Computing the interface between two pipes has long been a problem (at least for me). In High School we leaned how to do this using something called "Surface Developments". This was taught during "Advanced Drafting" classes back in the early 80s. The technique involved drawing the interface in a couple of views and then bouncing lines around the drawing so that the interface between objects could be drawn when rolled out flat.
Anyway, I stumbled on a similar method using Blender 3D. The idea is really simple - just draw the two objects stuck together. Then, tell Blender to find the intersection of the smaller pipe onto the larger. Blender will break the smaller pipe into two objects. One new object will be outside the larger pipe and other object will be what remains on the inside of the larger pipe. Just delete the unneeded new object on the inside. What remains is a beautiful blended (no pun intended) pipe interface joint between the two original pipes.
Next, turn on "Edge Length" display in Blender. Blender will now display a numeric value for any edge length highlighted. Bingo!
By drawing all the pipes to scale, Blender will display numeric values you can use strait away. To get more accuracy, if needed, the original pipes can be drawn with any number of vertices (or edges). The pipe in the attached pictures were drawn with 32 vertices, as an example, but this could be easily changed when first creating the pipe.
The next step is to take note of those magic numeric values by writing them down on a scrap of paper. This is were too much accuracy is a pain to deal with. Coping down 32 numbers is not to bad and gives good accuracy for me. The values will then be entered into your favorite CAD program. Most any drawing program will do as long as the printer output is not scaled. In other words, if I draw a 1" line it better come out of the printer exactly 1" long. I used LibreCAD for this project.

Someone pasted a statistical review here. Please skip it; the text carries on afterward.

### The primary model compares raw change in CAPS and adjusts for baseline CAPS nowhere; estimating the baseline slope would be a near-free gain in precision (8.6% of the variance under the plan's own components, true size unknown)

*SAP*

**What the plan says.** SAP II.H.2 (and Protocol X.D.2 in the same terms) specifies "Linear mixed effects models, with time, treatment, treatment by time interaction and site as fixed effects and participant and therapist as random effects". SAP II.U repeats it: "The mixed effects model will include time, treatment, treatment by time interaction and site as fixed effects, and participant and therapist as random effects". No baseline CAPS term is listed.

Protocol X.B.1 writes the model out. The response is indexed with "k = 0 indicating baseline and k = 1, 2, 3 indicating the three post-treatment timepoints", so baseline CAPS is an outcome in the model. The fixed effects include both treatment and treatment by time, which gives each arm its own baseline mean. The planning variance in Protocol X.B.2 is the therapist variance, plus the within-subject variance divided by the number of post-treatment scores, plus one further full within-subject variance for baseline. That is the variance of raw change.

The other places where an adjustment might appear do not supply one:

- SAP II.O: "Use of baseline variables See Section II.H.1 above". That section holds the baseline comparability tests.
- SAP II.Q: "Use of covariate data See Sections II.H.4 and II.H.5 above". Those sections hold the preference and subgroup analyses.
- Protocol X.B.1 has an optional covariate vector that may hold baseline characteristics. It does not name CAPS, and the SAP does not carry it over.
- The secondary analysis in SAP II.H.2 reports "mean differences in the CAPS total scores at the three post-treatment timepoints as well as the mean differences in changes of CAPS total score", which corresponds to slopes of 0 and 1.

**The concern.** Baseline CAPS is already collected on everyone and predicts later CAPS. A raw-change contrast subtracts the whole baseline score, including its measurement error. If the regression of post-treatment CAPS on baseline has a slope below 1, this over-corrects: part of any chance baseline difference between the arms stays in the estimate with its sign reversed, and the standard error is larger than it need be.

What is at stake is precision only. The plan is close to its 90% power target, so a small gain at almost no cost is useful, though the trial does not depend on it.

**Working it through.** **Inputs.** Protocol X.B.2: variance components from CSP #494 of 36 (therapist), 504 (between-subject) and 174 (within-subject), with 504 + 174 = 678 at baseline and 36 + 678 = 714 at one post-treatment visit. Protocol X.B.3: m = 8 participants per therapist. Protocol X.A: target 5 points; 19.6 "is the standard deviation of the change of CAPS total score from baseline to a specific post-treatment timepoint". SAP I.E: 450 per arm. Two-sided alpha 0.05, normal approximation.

I've attached both the Blender file and the LibreCAD file to this step if you want to play with them.
Note, both Blender and LibreCAD are free! While free to use and enjoy, I find I must donate each year so as not to feel like a turd.
Step 1: Results
Below are a couple snapshots of my Wood Gas - Camp Stove. These stoves are fun to play with but they need a little muffin fan action to really get cooking!
The first stove, in the attached pictures, had a simple interface between the cans. The problem with this design was too much heat. The inner firebox can gets cherry red hot and the radiant heat makes the muffin fan too hot.
For my next attempt, I decided to get fancy and tilt the muffin at a cool angle (pun intended). The muffin fan can is tilted up 60 degrees and rotated (relative to the large can's center axis) by 15 degrees. This was also my weak attempt to get the air to swirl into the larger can. While the swirling action may not be the best, the radiate heat problem was fixed. Note, there is only a relatively small hole in the larger can to let the air enter the stove. Most of the tin wall was left in place on the larger can. This provides a heat shield for the muffin fan.
Well, hope this helps folks sort out their pipe interface ideas,
PS: What more Wood Gas - Camp Stove pictures? Come to my web site: www.ph-elec.com I've got a ton more build pictures on my site.